Apple Targets Innocent Developers in Hunt for Unlicensed Gambling Apps

Posted on: August 10, 2018, 11:30h. 

Last updated on: August 10, 2018, 11:51h.

Apple was accused this week of accidentally eliminating licensed apps in search of the bad apples. The tech giant has been scavenging through its app store in search of unlicensed gambling platforms and innocent developers say they’re getting inadvertently caught in the net.

Apple said its recent purges of gambling apps was an attempt to “reduce fraudulent activity” and comply with government laws, but many developers who have nothing to do with gambling have complained they have been targeted. (Image: Apple Inc)

According to the BBC, a Polish magazine, a gif-sharing service, and a platform for sharing clips of video games are among the collateral damage in Apple’s recent anti-gambling purges.

Apple does not ban gambling apps, per se — as it does with apps related to pornography or weapons sales, for example — but it does have strict rules about complying with the laws of the countries in which it does business.

Its terms and conditions are clear that apps that offer gambling “must have necessary licensing and permissions in the locations where the App is used” and “must be geo-restricted to those locations.”

Forbidden Fruit

Last week Apple removed 38 gambling apps from the Norway-facing App Store at the request of the Norwegian Gaming Authority. These included well-known brands like Betsson, NordicBet, LeoVegas, Mr Green, and Unibet. The country has no licensing regime for online gambling, and the only legal provider is Norsk Tipping, the state gambling monopoly.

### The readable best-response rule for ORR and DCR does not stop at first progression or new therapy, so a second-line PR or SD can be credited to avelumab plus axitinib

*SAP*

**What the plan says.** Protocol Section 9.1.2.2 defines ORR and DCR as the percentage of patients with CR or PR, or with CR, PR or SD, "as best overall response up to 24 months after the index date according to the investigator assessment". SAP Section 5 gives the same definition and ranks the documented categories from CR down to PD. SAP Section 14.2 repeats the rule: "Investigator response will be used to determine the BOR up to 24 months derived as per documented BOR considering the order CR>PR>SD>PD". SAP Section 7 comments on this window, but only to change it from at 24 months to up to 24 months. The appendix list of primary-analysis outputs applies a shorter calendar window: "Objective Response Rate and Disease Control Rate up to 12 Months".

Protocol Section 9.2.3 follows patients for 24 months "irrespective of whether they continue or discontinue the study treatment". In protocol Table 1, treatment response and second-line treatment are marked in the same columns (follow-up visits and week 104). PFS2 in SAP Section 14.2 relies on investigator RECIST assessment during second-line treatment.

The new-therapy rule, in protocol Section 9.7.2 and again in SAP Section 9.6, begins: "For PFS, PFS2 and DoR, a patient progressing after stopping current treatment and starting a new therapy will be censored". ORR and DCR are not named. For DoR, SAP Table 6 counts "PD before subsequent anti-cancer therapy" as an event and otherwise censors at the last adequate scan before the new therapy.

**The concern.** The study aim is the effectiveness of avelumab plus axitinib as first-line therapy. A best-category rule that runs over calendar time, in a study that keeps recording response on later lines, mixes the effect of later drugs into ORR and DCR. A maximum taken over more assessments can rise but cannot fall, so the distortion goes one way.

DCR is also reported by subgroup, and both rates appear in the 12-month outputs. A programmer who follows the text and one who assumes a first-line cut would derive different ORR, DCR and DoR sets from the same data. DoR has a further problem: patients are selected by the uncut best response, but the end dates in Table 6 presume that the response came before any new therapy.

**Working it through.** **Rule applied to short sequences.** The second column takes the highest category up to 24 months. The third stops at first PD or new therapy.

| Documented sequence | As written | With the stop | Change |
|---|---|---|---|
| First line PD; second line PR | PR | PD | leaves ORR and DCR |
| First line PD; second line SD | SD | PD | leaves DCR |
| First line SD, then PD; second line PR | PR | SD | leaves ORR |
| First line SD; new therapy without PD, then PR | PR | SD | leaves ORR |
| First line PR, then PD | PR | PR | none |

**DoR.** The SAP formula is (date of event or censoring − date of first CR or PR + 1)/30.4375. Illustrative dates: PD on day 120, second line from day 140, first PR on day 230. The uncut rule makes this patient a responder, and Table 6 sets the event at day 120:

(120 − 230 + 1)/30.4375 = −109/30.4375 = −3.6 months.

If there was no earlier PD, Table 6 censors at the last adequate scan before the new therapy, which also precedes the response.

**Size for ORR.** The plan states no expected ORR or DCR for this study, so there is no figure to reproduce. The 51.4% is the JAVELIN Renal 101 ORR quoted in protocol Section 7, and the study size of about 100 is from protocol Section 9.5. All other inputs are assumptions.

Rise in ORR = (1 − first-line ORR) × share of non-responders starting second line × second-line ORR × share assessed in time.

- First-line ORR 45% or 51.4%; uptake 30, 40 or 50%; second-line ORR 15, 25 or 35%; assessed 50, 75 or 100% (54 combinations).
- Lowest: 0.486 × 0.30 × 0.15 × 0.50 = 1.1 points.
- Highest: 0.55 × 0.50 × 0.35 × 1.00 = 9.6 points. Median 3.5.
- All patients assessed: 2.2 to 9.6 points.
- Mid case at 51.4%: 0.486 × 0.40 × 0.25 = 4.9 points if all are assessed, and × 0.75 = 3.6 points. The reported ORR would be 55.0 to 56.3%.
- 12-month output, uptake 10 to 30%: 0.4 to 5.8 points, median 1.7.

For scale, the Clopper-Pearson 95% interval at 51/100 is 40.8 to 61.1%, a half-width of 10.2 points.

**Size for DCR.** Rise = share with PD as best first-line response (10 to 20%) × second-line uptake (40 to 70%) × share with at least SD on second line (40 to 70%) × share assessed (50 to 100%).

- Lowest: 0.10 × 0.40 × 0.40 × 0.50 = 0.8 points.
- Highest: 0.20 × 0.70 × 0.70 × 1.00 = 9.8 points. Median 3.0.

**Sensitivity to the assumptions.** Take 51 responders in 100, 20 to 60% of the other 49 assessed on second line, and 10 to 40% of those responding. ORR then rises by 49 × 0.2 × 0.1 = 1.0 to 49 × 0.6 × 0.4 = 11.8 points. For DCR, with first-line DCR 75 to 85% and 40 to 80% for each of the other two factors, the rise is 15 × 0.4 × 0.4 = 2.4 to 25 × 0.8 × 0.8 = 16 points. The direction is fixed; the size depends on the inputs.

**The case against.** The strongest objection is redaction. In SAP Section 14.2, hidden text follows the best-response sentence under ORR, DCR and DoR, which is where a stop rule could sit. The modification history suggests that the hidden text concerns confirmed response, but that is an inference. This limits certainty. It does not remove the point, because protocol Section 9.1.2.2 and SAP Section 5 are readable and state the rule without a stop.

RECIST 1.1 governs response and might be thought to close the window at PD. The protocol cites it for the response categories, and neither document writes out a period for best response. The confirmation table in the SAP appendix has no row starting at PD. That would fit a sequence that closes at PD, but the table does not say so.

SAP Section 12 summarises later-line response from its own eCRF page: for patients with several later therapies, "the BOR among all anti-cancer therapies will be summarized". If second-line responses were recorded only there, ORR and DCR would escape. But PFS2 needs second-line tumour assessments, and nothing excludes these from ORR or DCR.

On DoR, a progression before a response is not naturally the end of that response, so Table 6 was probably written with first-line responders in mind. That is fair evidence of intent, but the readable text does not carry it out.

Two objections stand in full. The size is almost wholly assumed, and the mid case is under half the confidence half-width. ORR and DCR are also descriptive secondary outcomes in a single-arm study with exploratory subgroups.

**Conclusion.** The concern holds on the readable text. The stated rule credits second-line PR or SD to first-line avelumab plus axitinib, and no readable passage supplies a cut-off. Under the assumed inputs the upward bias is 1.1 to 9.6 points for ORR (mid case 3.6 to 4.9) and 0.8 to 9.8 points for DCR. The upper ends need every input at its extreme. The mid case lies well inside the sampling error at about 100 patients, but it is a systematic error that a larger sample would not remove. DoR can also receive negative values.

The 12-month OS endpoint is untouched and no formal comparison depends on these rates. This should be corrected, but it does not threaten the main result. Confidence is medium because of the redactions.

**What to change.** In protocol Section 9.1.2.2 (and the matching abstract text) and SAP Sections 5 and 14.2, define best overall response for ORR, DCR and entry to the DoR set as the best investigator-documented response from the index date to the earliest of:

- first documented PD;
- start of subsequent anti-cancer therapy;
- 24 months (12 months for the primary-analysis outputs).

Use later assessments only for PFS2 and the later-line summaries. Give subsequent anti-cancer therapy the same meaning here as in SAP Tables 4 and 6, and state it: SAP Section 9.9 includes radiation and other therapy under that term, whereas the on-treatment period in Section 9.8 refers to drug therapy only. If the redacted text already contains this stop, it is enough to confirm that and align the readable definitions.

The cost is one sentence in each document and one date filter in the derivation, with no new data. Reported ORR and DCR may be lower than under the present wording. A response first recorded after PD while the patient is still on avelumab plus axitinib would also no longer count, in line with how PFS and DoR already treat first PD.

In October 2016, Apple purged 55 gambling apps from the Dutch App Store at the request of authorities in the Netherlands.

Developers caught up in the crossfire this week were informed by Apple that their apps had been removed in an attempt to “reduce fraudulent activity… and comply with government requests to address illegal online gambling activity.”

“Apple says these apps contain gambling but they don’t reveal how they have detected this,” Simon Stovring, a Copenhagen-based developer behind a gif-sharing app called Gifferent, told the BBC on Thursday. “It seems like an unfortunate but honest mistake.”

Stovring said he had been contacted by around ten fellow-developers who had also been derailed by the ban.

China Applies Pressure

While the tech giant was accused of policing its apps overzealously this week, it has also been attacked by Chinese state media for not being zealous enough.

Several media organizations, led by state-controlled Xinhua, accused the company of failing to protect Chinese citizens from banned content, such as gambling and pornography.

Some observers suggested this could be a precursor to retaliatory measures against US companies as the US-China trade war intensifies.

The criticism could also be genuine. Authorities across Asia have reported that crackdowns on illegal betting websites ahead of the World Cup forced many illegal betting operators to migrate to social media platforms, which would likely include Apple’s iMessaging app.